“At that time, we had over 400 names on our waiting list of patients wanting to establish primary care at GSC,” Bennett said. “Over the past year this number has grown to over 500 on our waiting list and we are consistently adding people to the list.”

Carmine Rocco, the director of the health department, was instrumental in communicating with the commissioners and getting this arrangement set up.

 

Limited access

Bennett said access to health care is a major issue in Haywood County, making the role of GSC a vital part of the health care delivery system in the county. There are only five primary care practices in Haywood County. A majority of them are not accepting new patients because they too are struggling to fulfill the demand with small staffs.

“We have lost several primary care providers and only a very limited number of practices are taking new patients. Even less are taking Medicaid patients,” Bennett said.

If someone loses their job and can qualify for Medicaid, he or she can continue to receive care at GSC. But only 4 percent of clinic patients are insured with Medicaid, and the primary focus remains on the uninsured.

While GSC focuses on primary care and chronic disease, and the health department focuses on communicable disease control, environmental health and health education, it is important that the two agencies work closely together to improve health care. Rocco said the County Health Rankings national program places Haywood County at 48 out of 100 counties in Health Outcomes.

"We are improving but still have more improvement to achieve," he said. "This partnership will help better assure health care services are available to more people in need."

Funding and operations

Good Samaritan Clinic is a ministry with the mission “to glorify God through the provision of medical care, including spiritual and social support, to underserved adults in Haywood County.”

Because it is faith-based, the clinic doesn’t qualify for many grants and has to heavily rely on donations to operate. While the GSC board has looked into other options, ultimately, the staff doesn’t want to lose its ability to minister to patients who are open to it.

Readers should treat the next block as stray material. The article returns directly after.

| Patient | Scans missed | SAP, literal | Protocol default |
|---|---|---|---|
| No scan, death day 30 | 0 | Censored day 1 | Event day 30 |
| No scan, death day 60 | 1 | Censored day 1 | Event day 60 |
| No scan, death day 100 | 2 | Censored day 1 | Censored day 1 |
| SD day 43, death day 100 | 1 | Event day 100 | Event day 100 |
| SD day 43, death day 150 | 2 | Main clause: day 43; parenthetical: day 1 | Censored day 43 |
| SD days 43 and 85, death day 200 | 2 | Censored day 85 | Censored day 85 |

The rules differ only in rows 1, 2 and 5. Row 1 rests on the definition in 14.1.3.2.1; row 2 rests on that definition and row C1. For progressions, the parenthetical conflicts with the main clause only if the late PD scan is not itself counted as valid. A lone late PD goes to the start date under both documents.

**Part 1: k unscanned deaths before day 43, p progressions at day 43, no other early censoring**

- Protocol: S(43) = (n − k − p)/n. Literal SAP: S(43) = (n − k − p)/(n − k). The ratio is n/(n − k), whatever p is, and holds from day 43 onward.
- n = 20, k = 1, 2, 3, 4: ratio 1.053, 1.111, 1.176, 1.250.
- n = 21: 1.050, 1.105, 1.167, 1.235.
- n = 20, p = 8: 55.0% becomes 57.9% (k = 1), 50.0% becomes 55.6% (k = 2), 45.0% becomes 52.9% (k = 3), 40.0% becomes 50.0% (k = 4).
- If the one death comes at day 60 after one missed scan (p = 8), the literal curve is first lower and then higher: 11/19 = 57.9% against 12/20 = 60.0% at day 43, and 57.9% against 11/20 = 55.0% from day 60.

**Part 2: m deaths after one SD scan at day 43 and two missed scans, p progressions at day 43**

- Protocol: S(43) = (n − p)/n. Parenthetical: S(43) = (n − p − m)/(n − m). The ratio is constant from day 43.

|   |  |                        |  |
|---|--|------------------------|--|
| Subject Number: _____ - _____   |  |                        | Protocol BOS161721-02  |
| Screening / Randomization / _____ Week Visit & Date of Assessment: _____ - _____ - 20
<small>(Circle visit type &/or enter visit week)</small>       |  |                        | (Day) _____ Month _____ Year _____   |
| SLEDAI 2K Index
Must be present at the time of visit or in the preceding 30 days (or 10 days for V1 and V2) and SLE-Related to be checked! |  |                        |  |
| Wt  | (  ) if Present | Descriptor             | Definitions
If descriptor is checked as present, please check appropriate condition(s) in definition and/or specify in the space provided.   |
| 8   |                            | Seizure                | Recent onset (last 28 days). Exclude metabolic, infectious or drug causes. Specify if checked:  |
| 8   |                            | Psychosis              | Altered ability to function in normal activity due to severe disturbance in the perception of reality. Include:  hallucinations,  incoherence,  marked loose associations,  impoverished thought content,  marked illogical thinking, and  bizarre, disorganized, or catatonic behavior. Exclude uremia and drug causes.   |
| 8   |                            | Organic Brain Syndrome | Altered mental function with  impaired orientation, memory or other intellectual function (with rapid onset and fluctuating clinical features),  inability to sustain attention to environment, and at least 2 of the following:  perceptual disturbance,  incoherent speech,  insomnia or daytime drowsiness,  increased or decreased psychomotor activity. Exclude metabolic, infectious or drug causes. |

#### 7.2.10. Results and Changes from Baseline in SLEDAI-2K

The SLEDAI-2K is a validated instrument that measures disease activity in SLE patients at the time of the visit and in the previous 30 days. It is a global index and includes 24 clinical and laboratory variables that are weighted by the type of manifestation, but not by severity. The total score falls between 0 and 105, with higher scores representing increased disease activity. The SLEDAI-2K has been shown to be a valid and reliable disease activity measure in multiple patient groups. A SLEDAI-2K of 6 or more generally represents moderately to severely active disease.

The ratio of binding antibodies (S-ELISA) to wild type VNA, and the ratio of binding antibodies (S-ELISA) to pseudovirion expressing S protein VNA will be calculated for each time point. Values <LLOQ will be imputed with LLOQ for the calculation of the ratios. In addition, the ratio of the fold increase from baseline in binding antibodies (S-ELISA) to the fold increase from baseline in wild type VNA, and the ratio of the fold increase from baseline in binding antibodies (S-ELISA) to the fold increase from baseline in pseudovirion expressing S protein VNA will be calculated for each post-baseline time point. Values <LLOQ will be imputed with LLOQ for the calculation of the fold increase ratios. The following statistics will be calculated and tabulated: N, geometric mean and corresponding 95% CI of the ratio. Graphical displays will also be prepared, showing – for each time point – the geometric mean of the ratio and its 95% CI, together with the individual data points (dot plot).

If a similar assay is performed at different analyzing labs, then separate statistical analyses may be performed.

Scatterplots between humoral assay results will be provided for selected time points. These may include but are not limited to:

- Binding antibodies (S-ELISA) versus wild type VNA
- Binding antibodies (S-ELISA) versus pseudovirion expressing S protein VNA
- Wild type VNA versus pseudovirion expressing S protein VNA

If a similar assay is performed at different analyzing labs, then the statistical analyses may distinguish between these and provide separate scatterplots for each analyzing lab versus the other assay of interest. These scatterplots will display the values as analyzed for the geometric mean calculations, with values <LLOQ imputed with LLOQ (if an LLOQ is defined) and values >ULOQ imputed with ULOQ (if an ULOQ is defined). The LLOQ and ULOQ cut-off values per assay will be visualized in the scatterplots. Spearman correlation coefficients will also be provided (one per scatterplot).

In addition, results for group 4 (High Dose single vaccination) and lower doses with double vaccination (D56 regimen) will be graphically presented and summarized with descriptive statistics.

The GSC is considered a "hybrid" clinic because it serves the uninsured and patients who have Medicaid. To qualify, patients must be 200 percent or below the federal poverty level, uninsured, residents of Haywood County, or newly enrolled to Medicaid.

“About 70 percent of the clinic’s patients are employed but do not make enough money to afford health insurance and still meet living expenses,” Bennett said.

Most free clinics in the state of North Carolina operate like an urgent care — volunteer doctors and treating mostly acute illness.  Since 2008, GSC has had a focus on managing patients with chronic diseases and becoming a primary medical home for patients.

“Because we focus on disease management, our staff must be highly skilled and the use of electronic medical records is a must,” Bennett said. “Our medical director, Dr. Jonathan White, is a hospitalist at MedWest Haywood and he is highly involved with our staff and providers to insure that we are giving outstanding care.”

Bennett said MedWest was an important part of the survival of the clinic since it started in 1999 and she looks forward to a continued symbiotic relationship as the hospital is transferred to Duke LifePoint.

“They currently provide lab work to our patients at no charge and work with us to make sure our patients are receiving the services they need,” she said.

If you would like to donate to Good Samaritan, visit www.gschaywood.org or mail a check to 34 Sims Circle, Waynesville, NC 28786